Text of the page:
In the eyes, of anti-vaccine advocates, vaccines bear the brunt of blame for a variety of conditions, including autism, asthma, neurodevelopmental disorders, autoimmune disorders and a wide variety others. Often this link is based on retrospective data, in which parents or patients recall and self-report how many vaccines they’ve had and which ones. This self-recall is then correlated with the health condition under study, and sometimes correlations are found. However, it’s long been known that self-reporting has a tendency to be unreliable, with a tendency to conflate incidents that may or may not be related. That’s why a study in which a patient’s recall is cross-referenced as much as possible with objective and concrete records, such as the study participants’ medical records. Human memory is very fallible, but we human beings often have a very hard time realizing that, admitting it, or accepting it. Each of us tends to think that his or her memory is far above average, at least when it comes to issues like this. Combine the fallibility of human memory with the natural human tendency to find correlations and relations where none exist, and it’s not too surprising that the myth that vaccines cause autism, for instance, is so persistent, all science refuting notwithstanding.
Published just this week in the British Medical Journal is a study that demonstrates how relying on self-reporting can result in investigators finding correlations that are probably not there, particularly when it comes to relating vaccines to health problems. What’s interesting about this study is that it’s not about vaccines and autism. Rather it looks at the relationship between vaccines given to British soldiers serving in Iraq between 2004 and 2006. That no correlation between vaccination status (specifically multiple vaccines) and various health complaints was not particularly surprising, but there was a twist. The authors analyzed the data both using self-reported data and actual medical records about vaccination:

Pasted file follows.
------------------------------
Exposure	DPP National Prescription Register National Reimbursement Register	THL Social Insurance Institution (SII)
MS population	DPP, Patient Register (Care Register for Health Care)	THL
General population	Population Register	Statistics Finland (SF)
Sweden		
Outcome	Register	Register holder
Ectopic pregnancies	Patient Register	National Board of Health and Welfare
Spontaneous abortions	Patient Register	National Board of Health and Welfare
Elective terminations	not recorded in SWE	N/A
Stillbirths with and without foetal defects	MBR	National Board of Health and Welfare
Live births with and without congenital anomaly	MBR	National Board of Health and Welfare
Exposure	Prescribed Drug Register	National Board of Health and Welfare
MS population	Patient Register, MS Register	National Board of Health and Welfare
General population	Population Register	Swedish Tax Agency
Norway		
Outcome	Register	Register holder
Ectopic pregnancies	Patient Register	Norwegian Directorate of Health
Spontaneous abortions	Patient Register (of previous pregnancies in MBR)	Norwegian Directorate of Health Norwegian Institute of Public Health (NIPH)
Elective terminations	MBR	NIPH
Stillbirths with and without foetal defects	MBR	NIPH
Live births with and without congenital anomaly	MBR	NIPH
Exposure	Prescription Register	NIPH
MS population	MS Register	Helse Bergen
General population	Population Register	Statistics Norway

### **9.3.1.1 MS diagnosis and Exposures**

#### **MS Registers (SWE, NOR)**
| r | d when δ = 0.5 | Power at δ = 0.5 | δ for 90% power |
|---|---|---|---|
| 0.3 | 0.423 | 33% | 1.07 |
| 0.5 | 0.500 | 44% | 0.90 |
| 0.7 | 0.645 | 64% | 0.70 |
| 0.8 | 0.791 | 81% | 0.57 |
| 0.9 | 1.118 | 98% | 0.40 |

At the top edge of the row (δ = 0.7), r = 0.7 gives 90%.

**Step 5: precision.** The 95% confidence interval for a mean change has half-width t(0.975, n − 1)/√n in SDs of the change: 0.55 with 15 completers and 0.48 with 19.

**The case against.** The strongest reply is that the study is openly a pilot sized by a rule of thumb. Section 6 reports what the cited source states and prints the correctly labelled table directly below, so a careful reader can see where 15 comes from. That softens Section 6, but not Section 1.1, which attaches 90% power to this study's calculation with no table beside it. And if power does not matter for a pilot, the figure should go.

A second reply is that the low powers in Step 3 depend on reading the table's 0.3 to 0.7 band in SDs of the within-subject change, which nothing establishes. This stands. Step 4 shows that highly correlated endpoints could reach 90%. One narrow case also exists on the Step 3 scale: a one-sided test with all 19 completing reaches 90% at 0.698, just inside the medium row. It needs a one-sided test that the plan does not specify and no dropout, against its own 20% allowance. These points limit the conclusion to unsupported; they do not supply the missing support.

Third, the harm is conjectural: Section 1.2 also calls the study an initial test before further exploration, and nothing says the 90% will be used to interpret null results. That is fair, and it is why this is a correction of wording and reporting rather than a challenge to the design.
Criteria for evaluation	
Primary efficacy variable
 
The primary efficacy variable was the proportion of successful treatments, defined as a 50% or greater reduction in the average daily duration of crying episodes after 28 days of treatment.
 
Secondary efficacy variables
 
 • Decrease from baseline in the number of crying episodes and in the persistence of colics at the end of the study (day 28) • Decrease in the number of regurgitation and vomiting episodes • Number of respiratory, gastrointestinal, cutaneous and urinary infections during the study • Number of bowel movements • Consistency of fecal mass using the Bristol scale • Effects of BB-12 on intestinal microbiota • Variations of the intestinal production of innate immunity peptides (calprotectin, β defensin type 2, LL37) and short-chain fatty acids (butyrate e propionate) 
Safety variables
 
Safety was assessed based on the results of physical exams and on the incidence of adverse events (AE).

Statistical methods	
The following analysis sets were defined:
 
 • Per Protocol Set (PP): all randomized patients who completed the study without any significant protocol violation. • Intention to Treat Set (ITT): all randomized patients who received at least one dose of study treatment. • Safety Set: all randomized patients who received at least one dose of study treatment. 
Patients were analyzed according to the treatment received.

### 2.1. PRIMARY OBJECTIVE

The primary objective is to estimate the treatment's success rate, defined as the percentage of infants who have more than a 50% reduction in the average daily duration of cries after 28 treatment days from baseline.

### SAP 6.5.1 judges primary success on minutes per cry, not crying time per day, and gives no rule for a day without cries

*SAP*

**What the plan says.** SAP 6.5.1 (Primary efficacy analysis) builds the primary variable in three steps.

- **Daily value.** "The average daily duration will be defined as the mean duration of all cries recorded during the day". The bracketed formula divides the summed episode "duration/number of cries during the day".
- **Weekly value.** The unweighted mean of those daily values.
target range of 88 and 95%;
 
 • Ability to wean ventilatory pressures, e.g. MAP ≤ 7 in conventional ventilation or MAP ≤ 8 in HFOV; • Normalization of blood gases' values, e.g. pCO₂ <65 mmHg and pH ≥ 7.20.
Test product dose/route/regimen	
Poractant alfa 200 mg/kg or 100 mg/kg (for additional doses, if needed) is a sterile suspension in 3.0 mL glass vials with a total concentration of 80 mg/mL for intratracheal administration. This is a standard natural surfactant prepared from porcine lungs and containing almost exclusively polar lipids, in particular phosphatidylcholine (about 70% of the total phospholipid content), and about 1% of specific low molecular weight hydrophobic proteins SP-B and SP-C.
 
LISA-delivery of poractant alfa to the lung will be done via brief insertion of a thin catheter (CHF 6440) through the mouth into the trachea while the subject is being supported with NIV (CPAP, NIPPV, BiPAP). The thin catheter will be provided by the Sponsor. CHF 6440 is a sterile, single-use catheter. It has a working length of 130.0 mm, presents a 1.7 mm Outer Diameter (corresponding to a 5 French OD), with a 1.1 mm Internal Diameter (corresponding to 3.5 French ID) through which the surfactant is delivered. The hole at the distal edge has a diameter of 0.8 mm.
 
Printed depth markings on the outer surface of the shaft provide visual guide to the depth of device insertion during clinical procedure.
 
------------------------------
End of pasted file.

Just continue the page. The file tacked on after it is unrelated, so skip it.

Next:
LONDON (Reuters) – A British study has found no link between illness among British troops sent to Iraq and multiple vaccinations. Instead, it says the troops tend to blame poor health on multiple jabs even when they did not have them.
Several studies have linked ill health in forces in Iraq to multiple vaccinations, but Dominic Murphy, a psychologist at King’s College London, said these relied on troops’ own recollections, and should be re-evaluated.
“Multiple vaccinations given to personnel in the UK armed forces in preparation for deployment to Iraq are not associated with adverse health consequences when vaccinations are recorded objectively from medical records,” said the study carried out by Murphy’s team, published in Tuesday’s British Medical Journal.